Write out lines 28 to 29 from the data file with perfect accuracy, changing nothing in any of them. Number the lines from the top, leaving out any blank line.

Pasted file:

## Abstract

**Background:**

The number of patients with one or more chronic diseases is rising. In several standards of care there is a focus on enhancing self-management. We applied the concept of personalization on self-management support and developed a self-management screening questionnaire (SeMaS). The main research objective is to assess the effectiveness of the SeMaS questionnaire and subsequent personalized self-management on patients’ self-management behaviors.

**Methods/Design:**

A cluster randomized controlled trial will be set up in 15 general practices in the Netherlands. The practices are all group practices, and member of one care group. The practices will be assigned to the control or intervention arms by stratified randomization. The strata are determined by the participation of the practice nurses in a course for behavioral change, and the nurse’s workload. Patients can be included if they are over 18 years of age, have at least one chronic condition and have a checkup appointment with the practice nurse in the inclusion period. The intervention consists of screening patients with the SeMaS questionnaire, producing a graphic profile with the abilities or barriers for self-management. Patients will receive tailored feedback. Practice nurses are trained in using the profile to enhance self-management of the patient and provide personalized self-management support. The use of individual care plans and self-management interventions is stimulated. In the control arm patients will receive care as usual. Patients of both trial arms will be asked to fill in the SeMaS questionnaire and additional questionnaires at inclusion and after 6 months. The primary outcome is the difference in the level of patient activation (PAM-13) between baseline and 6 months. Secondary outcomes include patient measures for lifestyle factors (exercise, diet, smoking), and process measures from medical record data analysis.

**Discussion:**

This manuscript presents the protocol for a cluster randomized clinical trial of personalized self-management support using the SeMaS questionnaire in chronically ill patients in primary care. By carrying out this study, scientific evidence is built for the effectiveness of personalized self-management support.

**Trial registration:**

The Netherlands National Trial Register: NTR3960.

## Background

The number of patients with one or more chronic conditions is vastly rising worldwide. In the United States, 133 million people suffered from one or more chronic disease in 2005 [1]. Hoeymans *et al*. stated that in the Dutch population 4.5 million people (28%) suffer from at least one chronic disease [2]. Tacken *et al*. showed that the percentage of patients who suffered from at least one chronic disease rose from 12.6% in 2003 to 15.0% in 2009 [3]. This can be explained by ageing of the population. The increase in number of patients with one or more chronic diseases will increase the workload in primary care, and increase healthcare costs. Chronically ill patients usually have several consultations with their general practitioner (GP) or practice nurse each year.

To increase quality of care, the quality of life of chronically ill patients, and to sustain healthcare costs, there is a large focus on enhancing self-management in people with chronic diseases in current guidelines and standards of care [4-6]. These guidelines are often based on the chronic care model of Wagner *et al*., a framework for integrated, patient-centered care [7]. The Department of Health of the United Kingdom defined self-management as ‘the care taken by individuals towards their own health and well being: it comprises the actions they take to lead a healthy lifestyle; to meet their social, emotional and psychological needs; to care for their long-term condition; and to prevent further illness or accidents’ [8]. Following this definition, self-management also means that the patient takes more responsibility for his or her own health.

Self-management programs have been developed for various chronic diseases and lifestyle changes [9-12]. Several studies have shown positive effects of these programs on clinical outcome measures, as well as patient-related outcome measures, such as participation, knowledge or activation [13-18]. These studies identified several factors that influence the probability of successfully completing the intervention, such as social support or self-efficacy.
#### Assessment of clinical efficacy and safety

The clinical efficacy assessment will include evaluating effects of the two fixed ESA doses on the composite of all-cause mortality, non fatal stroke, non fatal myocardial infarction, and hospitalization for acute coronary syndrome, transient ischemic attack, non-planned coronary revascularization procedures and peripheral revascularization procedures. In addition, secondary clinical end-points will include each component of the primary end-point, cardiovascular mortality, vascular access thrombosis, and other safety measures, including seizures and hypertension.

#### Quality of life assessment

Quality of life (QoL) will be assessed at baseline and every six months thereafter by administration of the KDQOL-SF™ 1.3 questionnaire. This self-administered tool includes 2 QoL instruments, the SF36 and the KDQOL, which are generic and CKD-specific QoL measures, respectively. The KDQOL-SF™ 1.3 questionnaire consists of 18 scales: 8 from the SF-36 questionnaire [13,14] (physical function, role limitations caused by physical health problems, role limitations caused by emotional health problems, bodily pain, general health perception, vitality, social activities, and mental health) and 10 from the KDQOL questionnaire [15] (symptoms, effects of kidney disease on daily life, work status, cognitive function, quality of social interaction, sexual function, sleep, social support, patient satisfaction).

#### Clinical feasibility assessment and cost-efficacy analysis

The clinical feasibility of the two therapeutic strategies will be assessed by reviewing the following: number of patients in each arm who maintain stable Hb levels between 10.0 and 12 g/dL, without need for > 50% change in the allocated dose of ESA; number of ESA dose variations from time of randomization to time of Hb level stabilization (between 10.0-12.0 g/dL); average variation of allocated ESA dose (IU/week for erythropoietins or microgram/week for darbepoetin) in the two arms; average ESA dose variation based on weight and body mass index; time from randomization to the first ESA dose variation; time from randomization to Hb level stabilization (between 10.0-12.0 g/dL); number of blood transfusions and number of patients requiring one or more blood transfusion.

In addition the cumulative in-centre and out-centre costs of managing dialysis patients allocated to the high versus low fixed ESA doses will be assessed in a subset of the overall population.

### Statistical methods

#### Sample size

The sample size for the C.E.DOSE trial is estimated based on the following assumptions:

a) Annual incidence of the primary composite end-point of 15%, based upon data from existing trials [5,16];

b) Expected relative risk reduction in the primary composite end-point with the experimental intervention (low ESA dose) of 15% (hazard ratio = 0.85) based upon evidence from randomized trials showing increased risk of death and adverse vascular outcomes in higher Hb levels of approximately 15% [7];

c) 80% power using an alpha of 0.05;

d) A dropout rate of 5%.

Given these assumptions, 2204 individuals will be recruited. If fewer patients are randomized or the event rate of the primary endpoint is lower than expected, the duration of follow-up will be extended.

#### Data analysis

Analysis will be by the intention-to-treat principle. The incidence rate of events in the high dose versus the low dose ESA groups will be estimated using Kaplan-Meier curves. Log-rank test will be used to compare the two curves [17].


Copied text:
Given these assumptions, 2204 individuals will be recruited. If fewer patients are randomized or the event rate of the primary endpoint is lower than expected, the duration of follow-up will be extended.

#### Data analysis